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OpEdNews Op Eds    H4'ed 10/29/19

Why is Facebook trying to re-elect Trump?

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From Daily Kos

Facebook CEO Mark Zuckerberg grilled on Capitol Hill
Facebook CEO Mark Zuckerberg grilled on Capitol Hill
(Image by YouTube, Channel: Yahoo Finance)
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Bullying works.

Facebook CEO Mark Zuckerberg has been on a GOP charm offensive, and it seems to be working for the social media behemoth as it makes its allegiance to the Republican Party more open. In the days preceding his latest testimony before Congress, Zuckerberg had been "hosting a series of dinners with conservative journalists, right-wing celebrities, and at least one Republican lawmaker, Sen. Lindsey Graham, who grilled Zuckerberg about Facebook's market dominance when he testified in a Senate hearing last year," Politico reported. Among those who attended the conservative-only dinners at Zuckerberg's home were Fox News' Tucker Carlson, the Daily Wire's Ben Shapiro, radio host Hugh Hewitt, Guy Benson of Townhall, and Byron York of the Washington Examiner. All of them function as public apologists for Donald Trump, who has spent years bullying Facebook for supposedly trying to "censor" conservative voices.

Facebook's reward for that outreach effort came last week when "Republican members of the committee were generally more supportive of Mr. Zuckerberg," when he appeared before Congress, The New York Times reported.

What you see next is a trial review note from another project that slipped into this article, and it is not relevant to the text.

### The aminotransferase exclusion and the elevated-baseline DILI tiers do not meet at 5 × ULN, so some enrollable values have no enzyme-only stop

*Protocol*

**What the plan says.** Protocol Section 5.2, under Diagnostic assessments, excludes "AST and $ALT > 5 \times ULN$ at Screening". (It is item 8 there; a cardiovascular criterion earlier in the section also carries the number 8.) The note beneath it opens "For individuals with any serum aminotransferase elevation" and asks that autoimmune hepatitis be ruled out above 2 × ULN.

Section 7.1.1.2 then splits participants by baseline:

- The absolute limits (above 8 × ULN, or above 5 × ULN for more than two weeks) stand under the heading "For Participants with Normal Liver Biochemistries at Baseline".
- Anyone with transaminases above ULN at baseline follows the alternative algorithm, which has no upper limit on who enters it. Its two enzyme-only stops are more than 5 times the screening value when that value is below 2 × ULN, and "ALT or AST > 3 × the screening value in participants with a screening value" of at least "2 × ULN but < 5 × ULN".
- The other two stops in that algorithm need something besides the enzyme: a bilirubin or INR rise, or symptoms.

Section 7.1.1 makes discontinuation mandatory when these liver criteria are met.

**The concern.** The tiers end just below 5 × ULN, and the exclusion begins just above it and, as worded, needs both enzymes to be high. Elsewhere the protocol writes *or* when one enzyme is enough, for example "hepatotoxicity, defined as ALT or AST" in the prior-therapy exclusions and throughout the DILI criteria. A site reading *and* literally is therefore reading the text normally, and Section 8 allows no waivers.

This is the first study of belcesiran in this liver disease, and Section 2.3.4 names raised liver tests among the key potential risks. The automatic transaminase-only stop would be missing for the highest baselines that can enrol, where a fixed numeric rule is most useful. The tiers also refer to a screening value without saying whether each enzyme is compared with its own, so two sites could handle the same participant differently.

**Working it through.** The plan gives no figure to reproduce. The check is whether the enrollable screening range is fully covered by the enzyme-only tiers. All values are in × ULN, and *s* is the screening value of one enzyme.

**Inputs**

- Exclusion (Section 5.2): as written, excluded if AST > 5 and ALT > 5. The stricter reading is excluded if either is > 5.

Indeed, Facebook's political transformation from a quasi-progressive outpost that revolutionized information sharing into a bullied GOP lapdog now seems complete, as the company gives Republicans a green light to use the social media platform to lie their way through Trump's re-election campaign next year and create a sea of online disinformation. "Facebook is actively helping Trump spread lies and misinformation," Elizabeth Warren warned this month. "Facebook already helped elect Donald Trump once. They might do it again -- and profit off of it."

There's no question about the profit part. "Trump's reelection campaign is far outspending other candidates on Facebook ads and boosted posts -- to the tune of more than $20.7 million between May 2018 and October 2019, more than all the Democratic presidential candidates combined," Slate reports.

Here's why Facebook now comes across as a digital errand boy for Republican campaigns: It's because the Republican Party today revolves around telling lies. And it's not a bug -- it's a feature.

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